Finally, Intel mentioned that in the server space, the fastest quad core Penryn available (>3GHz) vs. a 2.67GHz quad core Xeon resulted in a greater than 45% increase in performance in "bandwidth and FP intensive applications". It's incredibly vague (and oddly similar to AMD's claims of Barcelona vs. Xeon performance), but Pat mentioned that STREAM and certain benchmarks in SpecFP could be considered to be "bandwidth and FP intensive".


    Man AMD is in deep deep **** 8O

    Isn't this just kinda putting peryne on par with where barcalona is supposed to be? And plus thats at 3.2ghz. They might mean those in actual performance or performance per clock, as we have yet to determine which it will be from either company.

    Anyway, i still don't see the need for AMD is doomed posts...

    same here...we cant confirm anything untill the real benchies come...but still i feel that its hightime amd did come up with something special for real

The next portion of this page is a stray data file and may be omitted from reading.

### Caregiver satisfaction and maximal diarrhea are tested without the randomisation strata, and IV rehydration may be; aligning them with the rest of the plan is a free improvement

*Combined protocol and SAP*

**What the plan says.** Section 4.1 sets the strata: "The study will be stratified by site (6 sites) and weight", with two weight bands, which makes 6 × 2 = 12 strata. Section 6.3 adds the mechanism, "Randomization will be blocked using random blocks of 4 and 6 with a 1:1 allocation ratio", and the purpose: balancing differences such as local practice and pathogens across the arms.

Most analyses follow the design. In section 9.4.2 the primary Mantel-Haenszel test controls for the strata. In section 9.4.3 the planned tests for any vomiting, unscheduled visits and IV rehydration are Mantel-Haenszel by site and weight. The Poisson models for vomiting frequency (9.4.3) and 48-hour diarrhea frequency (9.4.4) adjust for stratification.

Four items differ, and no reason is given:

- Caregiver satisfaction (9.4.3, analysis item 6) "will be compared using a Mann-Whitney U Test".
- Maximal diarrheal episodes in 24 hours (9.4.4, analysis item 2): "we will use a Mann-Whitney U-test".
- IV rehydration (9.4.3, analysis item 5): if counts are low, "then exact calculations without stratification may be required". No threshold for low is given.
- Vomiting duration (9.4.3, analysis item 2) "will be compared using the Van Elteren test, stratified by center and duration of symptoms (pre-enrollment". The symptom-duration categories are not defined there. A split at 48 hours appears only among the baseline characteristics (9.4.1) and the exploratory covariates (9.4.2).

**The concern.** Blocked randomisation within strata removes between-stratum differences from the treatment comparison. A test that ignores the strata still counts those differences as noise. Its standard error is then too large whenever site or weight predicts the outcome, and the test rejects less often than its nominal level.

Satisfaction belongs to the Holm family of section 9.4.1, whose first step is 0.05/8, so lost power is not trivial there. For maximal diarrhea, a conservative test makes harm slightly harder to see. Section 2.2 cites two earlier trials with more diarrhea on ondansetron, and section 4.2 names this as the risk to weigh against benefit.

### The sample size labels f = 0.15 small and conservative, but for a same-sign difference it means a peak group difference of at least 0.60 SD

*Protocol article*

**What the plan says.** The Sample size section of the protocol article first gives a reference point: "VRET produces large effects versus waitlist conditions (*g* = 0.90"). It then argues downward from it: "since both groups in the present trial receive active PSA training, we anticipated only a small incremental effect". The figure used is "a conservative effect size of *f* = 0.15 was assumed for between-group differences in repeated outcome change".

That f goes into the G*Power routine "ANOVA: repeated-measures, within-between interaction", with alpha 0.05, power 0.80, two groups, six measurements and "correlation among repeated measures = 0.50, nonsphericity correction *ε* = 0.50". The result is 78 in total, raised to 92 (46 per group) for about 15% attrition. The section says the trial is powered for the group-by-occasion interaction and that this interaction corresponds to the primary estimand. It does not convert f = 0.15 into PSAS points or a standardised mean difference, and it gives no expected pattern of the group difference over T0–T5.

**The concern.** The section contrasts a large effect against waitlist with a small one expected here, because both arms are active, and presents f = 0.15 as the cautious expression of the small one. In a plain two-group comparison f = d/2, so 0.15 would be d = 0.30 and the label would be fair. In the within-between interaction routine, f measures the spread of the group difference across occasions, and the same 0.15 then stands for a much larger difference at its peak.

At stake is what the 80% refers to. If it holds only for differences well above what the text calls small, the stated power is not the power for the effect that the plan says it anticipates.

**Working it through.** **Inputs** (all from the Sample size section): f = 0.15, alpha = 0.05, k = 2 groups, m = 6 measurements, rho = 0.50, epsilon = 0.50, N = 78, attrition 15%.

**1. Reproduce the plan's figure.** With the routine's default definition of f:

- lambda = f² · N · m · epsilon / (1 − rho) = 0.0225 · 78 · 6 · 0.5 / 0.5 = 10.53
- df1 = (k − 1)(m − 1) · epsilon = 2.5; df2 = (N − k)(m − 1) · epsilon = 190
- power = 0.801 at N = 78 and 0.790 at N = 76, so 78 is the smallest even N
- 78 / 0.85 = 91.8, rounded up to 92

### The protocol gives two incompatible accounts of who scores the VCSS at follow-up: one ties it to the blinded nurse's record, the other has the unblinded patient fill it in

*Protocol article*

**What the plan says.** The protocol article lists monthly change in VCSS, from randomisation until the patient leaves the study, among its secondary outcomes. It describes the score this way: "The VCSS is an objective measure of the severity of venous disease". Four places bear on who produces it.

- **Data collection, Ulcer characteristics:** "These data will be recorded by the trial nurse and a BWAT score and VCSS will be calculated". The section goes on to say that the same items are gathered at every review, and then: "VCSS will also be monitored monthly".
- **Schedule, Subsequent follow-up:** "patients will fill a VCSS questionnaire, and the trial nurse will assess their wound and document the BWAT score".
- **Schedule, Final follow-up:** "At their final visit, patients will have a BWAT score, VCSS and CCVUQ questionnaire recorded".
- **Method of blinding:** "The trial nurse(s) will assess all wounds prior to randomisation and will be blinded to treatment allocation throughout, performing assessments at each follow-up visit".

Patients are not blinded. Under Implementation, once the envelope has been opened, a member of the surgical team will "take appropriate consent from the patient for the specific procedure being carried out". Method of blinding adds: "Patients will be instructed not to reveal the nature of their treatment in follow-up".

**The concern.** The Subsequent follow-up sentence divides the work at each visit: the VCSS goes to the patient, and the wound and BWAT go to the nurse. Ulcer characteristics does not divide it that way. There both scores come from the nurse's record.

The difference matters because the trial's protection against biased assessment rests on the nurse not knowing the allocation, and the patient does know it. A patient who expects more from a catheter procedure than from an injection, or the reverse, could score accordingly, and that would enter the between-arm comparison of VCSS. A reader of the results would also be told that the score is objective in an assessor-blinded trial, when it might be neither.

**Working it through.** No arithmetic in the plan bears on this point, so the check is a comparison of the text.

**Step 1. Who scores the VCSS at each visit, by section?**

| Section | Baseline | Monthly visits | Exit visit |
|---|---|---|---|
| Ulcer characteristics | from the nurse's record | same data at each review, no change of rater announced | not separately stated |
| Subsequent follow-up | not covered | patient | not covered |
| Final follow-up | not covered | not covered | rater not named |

25. For all we know Barcelona isn't even as fast as Clovertown. :roll:
  26. AMD is not doomed......they still kick VIA's ass. :lol:
  27. Quote:
    Well, it appears that Intel is pulling out some old tricks with the Radix-16 algorithm to speed up the FPU, apparently they are using IP from the purchase of DEC:

    http://www.patentstorm.us/patents/5023827.html


    Since Intel is copying AMD, which copied Intel, we should expect any innovation to be copied [or "followed" instead of "copied" if you prefer!] as soon as possible, which usually would mean that in time you end up with Coke and Pepsi, that is, two main brands, one better advertised. But, why shouldn't AMD get smart eventually about advertising? Not that they will! But it's possible. To me AMD's advertising (which only seems to be their logo and "smart choice"), the little bit there is, seems amateur.

    btw, nice research on that link! I'd vote it 5 stars, but the votes don't mean anything, since they seem pretty random and have little relation to the quality of a post. So I won't degrade your post with 5 stars :wink:
  28. Quote: